Chick Me Out
For Zoo Bird Keepers, a typical day involves checking up and feeding our feathered residents found all around the Zoo. Soon Keepers will also be spending parts of their day relocating many of the bird species to their winter enclosures where they will stay during cooler weather to protect them from the elements. A few weeks ago, when Hampton Roads was under imminent threat from Hurricane Florence, several of our birds were moved into safer indoor enclosures to ride out the storm. The Luzon bleeding heart doves found in the Asia Aviary were no exception to the move, and the transfer couldn’t have come at a better time.
Luzon bleeding heart doves are a species of dove that, like most dove species, spend most of their time on the ground, only flying to trees to roost, nest or sleep. They are light blue-grey in color with white chests and a patch of blood-red feathers centered on their chests, which gives them their unique name. They are endemic to Luzon in the Philippines and are near threatened with extinction due to hunting and logging of their habitat.
The breeding pair of doves laid two eggs just before the move, and those eggs hatched into two needy chicks on September 7. These birds typically lay one to two eggs per clutch and are currently on a Species Survival Plan® at the Zoo. This program oversees and manages the species’ population in zoos by monitoring breeding to prevent overpopulation and inbreeding, and also ensures the species’ survival in the wild through conservation efforts, so every animal born or hatched under an SSP at the Zoo is dire to the survival of that species.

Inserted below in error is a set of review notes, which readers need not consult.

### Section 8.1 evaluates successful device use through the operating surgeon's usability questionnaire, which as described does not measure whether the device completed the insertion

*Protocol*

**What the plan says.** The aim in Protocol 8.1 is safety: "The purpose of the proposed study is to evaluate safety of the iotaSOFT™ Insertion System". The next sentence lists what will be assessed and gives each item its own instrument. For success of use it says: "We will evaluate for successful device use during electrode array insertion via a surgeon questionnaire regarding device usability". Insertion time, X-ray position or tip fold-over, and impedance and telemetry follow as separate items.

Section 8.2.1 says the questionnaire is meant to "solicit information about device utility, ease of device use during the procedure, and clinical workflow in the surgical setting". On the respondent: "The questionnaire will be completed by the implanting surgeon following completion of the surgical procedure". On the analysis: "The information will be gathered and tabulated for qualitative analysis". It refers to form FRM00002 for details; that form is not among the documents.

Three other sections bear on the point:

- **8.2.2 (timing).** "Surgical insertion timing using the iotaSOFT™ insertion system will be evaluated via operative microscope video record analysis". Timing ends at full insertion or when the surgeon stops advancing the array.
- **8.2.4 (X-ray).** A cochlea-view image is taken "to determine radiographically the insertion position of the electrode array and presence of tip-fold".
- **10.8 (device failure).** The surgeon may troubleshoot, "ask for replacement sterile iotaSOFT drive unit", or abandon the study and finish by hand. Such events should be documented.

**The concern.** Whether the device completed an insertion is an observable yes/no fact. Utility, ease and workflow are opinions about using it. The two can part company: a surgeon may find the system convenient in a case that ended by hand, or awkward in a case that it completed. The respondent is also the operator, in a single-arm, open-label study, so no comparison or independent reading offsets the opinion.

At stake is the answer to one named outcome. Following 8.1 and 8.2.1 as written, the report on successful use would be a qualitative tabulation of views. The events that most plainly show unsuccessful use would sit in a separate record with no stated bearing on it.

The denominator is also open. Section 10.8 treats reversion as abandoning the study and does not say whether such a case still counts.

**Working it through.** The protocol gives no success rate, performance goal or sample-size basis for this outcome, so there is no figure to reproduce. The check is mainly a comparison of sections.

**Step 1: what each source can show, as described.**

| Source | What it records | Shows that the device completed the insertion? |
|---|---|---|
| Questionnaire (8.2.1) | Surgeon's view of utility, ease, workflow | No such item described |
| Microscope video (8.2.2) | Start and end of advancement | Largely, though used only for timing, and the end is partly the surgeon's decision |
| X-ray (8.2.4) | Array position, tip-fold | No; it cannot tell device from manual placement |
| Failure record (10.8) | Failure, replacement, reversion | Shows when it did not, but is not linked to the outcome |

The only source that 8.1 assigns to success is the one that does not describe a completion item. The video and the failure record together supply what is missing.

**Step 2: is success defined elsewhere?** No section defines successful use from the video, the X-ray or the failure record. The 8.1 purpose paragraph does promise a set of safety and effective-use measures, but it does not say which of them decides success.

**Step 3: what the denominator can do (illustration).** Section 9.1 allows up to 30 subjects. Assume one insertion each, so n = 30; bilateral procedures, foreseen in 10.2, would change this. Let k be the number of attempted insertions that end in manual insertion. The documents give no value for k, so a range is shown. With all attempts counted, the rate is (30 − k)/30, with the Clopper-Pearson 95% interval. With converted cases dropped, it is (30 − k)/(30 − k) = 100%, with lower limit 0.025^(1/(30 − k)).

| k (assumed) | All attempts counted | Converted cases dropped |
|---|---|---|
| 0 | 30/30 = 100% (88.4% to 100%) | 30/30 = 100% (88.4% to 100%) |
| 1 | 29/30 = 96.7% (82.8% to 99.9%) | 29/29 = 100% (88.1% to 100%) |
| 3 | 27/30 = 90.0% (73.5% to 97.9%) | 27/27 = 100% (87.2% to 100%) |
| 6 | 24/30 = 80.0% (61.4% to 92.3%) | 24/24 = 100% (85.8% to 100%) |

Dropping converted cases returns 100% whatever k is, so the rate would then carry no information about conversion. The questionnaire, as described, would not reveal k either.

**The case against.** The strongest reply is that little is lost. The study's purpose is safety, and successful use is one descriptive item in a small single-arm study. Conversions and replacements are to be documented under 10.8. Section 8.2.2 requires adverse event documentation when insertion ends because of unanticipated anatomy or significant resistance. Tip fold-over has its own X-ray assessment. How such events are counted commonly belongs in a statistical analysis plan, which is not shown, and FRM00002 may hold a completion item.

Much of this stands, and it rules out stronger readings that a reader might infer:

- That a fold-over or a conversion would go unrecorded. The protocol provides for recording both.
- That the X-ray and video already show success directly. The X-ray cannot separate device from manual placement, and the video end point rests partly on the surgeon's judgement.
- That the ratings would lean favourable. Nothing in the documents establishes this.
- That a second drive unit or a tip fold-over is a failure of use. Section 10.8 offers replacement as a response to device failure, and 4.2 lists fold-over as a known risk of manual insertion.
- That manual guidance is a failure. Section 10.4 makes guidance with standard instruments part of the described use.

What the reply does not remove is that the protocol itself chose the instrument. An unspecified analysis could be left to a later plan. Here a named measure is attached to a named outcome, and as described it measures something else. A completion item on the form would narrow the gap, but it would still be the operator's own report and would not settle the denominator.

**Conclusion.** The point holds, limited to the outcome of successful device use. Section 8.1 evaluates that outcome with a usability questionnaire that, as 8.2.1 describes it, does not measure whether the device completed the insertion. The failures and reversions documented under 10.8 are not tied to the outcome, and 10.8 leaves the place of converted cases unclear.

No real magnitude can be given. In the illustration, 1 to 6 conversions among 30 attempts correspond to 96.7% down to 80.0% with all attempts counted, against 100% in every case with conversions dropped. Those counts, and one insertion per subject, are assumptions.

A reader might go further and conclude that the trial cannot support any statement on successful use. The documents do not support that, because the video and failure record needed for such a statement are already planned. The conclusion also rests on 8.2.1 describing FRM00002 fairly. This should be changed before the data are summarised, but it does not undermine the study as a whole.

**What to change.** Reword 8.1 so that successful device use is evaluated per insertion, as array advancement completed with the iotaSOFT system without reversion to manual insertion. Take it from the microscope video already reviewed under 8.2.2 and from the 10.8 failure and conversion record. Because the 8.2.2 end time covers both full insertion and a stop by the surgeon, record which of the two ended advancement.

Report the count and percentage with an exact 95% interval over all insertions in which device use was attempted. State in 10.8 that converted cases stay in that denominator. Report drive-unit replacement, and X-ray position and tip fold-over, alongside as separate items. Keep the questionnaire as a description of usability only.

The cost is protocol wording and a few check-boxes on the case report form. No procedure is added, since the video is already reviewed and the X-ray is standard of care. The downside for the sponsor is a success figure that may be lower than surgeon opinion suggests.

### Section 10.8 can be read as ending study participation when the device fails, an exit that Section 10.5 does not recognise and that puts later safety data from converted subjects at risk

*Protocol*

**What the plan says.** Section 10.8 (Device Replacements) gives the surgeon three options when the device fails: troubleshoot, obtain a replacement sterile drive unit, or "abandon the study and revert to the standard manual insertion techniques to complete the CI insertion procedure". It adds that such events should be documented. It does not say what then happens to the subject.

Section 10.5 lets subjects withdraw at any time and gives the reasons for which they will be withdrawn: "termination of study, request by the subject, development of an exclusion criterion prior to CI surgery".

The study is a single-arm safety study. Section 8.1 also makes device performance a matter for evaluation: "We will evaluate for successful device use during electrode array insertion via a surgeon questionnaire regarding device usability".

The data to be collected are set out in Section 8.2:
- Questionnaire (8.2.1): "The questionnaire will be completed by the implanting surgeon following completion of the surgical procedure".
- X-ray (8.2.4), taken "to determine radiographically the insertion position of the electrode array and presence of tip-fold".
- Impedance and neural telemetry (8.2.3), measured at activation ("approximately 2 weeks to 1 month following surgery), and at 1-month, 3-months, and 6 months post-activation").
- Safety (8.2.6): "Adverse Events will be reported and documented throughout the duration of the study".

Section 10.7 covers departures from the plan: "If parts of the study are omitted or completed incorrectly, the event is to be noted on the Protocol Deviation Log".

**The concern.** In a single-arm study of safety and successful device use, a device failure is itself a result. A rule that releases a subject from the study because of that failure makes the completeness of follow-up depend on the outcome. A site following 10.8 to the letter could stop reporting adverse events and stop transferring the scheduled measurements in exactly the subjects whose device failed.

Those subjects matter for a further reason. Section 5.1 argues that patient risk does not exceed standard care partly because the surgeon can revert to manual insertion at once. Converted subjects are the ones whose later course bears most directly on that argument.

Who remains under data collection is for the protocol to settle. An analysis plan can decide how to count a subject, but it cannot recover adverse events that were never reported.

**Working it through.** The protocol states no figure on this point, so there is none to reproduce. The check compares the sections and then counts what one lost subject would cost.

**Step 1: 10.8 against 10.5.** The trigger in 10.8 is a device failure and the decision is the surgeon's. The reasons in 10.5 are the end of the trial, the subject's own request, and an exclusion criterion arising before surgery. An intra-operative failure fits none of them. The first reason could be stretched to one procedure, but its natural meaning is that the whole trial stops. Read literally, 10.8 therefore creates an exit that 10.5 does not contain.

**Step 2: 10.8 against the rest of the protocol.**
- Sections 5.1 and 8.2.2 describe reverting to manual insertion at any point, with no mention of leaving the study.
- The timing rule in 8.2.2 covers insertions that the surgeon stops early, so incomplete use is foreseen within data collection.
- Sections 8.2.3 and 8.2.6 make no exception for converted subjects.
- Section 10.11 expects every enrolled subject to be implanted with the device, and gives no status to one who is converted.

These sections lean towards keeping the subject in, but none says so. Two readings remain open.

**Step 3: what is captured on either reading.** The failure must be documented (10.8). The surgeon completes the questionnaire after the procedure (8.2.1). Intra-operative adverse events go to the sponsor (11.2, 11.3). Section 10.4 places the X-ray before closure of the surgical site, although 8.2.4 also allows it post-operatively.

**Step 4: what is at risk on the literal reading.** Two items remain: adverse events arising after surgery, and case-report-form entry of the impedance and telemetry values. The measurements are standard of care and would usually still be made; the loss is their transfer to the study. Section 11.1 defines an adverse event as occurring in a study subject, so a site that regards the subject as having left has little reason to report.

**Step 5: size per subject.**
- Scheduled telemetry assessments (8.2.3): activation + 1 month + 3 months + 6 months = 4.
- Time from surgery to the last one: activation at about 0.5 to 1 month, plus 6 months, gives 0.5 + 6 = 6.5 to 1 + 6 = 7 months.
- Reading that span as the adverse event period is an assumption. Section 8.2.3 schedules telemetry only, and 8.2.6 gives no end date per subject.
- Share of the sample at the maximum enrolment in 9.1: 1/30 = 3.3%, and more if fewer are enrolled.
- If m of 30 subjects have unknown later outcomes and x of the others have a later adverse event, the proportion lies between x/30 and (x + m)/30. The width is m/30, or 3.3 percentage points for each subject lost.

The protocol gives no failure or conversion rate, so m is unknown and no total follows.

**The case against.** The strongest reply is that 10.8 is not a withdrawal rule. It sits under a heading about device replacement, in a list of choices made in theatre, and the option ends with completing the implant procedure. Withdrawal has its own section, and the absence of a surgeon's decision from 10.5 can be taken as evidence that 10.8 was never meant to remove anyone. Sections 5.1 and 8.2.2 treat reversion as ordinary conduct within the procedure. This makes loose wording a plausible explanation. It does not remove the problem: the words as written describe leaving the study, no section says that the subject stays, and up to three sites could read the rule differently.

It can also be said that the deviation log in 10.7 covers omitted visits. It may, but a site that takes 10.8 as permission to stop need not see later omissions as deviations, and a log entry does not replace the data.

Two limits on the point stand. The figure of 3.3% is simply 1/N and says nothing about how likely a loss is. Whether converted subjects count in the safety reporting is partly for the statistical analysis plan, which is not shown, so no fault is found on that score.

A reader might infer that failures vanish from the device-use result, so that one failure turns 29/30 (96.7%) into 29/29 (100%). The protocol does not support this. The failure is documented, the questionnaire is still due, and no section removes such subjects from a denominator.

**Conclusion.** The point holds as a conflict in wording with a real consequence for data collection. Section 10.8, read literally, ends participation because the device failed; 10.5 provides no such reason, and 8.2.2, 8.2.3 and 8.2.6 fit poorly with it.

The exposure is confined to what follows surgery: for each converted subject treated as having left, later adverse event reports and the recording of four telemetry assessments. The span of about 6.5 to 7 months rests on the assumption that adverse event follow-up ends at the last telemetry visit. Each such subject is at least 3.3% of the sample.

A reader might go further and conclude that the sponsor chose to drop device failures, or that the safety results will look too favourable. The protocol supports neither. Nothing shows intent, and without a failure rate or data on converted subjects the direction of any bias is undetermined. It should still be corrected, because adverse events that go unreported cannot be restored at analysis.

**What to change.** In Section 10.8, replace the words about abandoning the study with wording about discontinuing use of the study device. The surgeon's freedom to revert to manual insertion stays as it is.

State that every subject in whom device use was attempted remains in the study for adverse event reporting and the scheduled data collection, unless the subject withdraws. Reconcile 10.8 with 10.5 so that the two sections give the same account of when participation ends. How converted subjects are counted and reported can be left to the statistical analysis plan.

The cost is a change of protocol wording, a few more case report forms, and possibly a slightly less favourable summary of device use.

When Keepers went to check on the new hatchlings in their behind-the-scenes habitat shortly after hatching, they noticed only one chick growing larger and being solely cared for by the parents. The second, smaller chick was being neglected for an unknown reason, and Keepers knew it was time to step in and begin hand-rearing the chick.
This isn’t the first time a chick has been hand-reared at the Zoo. In 2017, Keepers helped raise Jezebel, a Southern ground hornbill chick, after they noticed the parents weren’t able to raise her. The Luzon bleeding heart dove chick was taken to another behind-the-scenes area when it was around a week old and has been raised by Keepers for more than a month now.
Bird Keepers began caring for the chick by hand-feeding it eight times every day for a week. The food consisted of a liquid bird formula, which includes its daily recommended nutrients and was fed using a syringe. Over time, Keepers reduced daily formula feedings and additional food like soft bird diet and mealworms were slowly introduced.
“The goal was to see the chick eating food on its own, which it is now doing,” said Lead Bird Keeper Tara Culbertson. “We are hoping to introduce it back to its parents and sibling, as well as an older brother this week,” Tara added. Keepers have been monitoring its weight by measuring how much it gains every day after its meals to make sure it is growing strong enough to be on its own. When they first began caring for the chick it weighed almost one ounce and last weighed in at four-and-a-half ounces – a good sign of a healthy, growing bird!
Luzon bleeding heart doves reach maturity at around three to four months old, so the chick is constantly growing and is almost as big as its sibling that is being raised by the parents. Both chicks are starting to grow in their blood-red chest feathers and have been flapping their wings in attempts to start flying! Keepers won’t know the sex of either chick until they are fully grown, as their adult feathers will then need to be sent off for DNA testing. Zoo visitors won’t be able to see the birds until next Spring when they will be moved back onto exhibit in Asia – Trail of the Tiger, but feel free to admire these photos of the adorable chick’s transformation.